There’s always a problem when dealing with mixed media. When combined, everything usually makes sense. When, however, the individual media components are viewed separately the Gestalt principal of the whole is greater than the sum of the parts is usually proven true. This is the case with the music for the film, Barcelona In 48 Hours.
The movie in question is a short film by photographer Anja Hitzenberger. It is described on its website as, "an impressionistic portrait of a contemporary dance artist (David Zambrano) and a meditation on movement of the body, through dancing and traveling.... (it) is a film in photographs: its visual material comes almost entirely from black-and-white stills." The concept was to take hundreds and hundreds of still photographs and edit them, through film, "to create a story and dream-like movement, so the viewer almost forgets the film is made from still images."
Multi-instrumentalist/composer Edward Ratliff, who scored and plays on the soundtrack, has performed at jazz festivals throughout the world and is a respected composer of music for dance. He is a logical choice to write music for a presentation such as this, and his music for this project has all the properties of great film music. It’s descriptive, ambient, moody, lively dark at times, but most of all, evocative. It’s almost impossible to listen to this music and not sense there is another media involved in the overall presentation. When, however, the music is set on its own, it is, at times, difficult to listen to. This is because of the diverse changes that occur between the different selections and because none of the different musical concepts elaborated on is ever really developed. As musical impressions within film this is okay, but as a musical experience in-and-of-itself very few composers have the skill necessary to be successful at both at the same time.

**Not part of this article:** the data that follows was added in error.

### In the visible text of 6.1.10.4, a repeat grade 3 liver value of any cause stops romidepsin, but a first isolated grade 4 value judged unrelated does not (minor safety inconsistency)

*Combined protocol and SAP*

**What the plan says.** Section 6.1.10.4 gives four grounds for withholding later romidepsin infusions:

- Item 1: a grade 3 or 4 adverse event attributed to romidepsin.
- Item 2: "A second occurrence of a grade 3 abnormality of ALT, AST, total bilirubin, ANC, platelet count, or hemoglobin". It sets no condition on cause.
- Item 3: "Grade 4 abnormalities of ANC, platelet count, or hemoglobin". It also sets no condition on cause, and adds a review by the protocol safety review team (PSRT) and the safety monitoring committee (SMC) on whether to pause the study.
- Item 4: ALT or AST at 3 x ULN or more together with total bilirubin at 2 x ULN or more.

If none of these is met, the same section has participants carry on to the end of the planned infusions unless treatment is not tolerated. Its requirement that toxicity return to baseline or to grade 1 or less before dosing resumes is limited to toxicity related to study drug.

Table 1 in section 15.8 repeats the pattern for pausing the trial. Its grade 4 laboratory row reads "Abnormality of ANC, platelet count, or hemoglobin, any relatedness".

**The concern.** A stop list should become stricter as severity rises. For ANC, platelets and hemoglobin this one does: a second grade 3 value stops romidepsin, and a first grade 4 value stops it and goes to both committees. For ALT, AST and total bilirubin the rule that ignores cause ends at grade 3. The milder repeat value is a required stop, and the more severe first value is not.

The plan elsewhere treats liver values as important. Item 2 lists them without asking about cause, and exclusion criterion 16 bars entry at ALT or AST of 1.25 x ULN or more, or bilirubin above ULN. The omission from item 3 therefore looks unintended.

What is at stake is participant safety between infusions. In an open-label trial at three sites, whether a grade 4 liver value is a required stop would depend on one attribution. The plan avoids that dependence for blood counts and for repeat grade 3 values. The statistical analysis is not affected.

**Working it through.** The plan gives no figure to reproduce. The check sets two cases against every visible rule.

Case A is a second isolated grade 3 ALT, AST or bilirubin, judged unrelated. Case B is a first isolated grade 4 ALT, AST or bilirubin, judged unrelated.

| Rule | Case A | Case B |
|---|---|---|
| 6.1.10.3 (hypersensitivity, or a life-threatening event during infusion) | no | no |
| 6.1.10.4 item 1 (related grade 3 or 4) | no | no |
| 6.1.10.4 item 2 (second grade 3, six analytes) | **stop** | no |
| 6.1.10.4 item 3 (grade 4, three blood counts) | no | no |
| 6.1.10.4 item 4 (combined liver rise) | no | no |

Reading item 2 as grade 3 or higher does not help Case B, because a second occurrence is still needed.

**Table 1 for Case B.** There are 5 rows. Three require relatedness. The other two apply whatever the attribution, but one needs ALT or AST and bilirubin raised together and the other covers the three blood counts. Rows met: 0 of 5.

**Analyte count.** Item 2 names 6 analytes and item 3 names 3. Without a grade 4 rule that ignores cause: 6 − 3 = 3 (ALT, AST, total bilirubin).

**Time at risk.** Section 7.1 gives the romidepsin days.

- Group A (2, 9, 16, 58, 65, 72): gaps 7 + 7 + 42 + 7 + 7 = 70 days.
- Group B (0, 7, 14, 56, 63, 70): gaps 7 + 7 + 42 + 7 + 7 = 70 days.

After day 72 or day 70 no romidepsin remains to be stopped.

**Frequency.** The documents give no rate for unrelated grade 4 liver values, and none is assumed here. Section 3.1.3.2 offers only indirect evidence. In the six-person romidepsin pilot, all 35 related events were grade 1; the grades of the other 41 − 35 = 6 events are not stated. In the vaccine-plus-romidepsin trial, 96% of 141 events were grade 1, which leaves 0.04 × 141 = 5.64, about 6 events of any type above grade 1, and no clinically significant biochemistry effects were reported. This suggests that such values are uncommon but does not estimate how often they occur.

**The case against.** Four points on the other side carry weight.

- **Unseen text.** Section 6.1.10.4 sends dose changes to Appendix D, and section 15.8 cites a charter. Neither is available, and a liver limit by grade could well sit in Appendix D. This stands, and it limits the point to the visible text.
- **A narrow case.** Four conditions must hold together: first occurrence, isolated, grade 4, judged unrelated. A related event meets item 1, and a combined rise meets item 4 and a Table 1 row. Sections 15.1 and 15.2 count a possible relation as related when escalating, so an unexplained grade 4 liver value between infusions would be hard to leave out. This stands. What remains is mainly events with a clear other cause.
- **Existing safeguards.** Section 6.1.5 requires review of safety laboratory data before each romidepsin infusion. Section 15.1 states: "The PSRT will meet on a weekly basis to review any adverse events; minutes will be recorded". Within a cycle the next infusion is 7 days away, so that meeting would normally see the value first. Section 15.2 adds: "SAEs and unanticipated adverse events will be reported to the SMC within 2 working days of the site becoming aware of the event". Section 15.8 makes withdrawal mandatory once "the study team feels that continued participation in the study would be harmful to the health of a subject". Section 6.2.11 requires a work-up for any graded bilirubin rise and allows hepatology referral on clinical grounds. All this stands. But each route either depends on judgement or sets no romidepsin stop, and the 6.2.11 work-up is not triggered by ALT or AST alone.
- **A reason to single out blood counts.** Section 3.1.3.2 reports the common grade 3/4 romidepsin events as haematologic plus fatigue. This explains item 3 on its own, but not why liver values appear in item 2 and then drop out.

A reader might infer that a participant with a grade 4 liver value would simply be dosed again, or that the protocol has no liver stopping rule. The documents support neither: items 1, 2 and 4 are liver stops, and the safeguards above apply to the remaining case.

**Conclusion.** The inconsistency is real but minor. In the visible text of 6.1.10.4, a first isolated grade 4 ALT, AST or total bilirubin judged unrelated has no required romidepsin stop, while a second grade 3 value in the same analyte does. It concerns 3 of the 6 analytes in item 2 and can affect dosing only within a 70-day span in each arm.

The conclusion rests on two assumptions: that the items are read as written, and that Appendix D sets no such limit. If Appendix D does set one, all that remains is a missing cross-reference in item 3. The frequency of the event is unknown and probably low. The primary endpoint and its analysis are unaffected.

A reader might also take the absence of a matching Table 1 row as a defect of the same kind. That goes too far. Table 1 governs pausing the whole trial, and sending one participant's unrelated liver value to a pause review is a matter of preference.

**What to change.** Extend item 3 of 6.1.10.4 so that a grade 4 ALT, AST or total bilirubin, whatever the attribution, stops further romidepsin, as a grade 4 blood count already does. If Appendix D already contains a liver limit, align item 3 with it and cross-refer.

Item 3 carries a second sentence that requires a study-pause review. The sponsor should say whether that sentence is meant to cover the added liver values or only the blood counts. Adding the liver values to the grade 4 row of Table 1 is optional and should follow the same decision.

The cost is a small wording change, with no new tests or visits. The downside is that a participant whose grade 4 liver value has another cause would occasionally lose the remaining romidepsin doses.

Some of the wildly different paths crossed on the 11 tracks include Jewish Klezmer inspired music on Barcelona [band version], a modern hip-hop techno/programmed groove on BCN, a children’s song performed on solo celeste during Glass, some quasi-aleatoric music on Horsey, European free-jazz style playing in Barcelona [dreaming] and Slavic/Gypsy folkish music on Estacio De Franca, as just a few examples. Even though there is a main melody which reoccurs on many of the tracks, each of the tracks is so wildly different the linking of these various styles through an idée fixe doesn’t necessary mean the intended cohesiveness works.
On the other hand, the playing on this disc is excellent. Ratliff is a well accomplished musician no matter what instrument he’s handling. He performs on cornet, trombone, accordion, celeste and Fender Rhodes electric piano, and always brilliantly. As a composer he is able to fashion an exceedingly great number of singular sounds through the different instrumental combinations employed. His deft handling of line, balance and color is exceptional. It’s obvious all of the band members truly understand the musical conception of each piece and really commit themselves to its fullest performance. There is no doubt you’ll be hearing a lot more from Ratliff, in many media, in the future.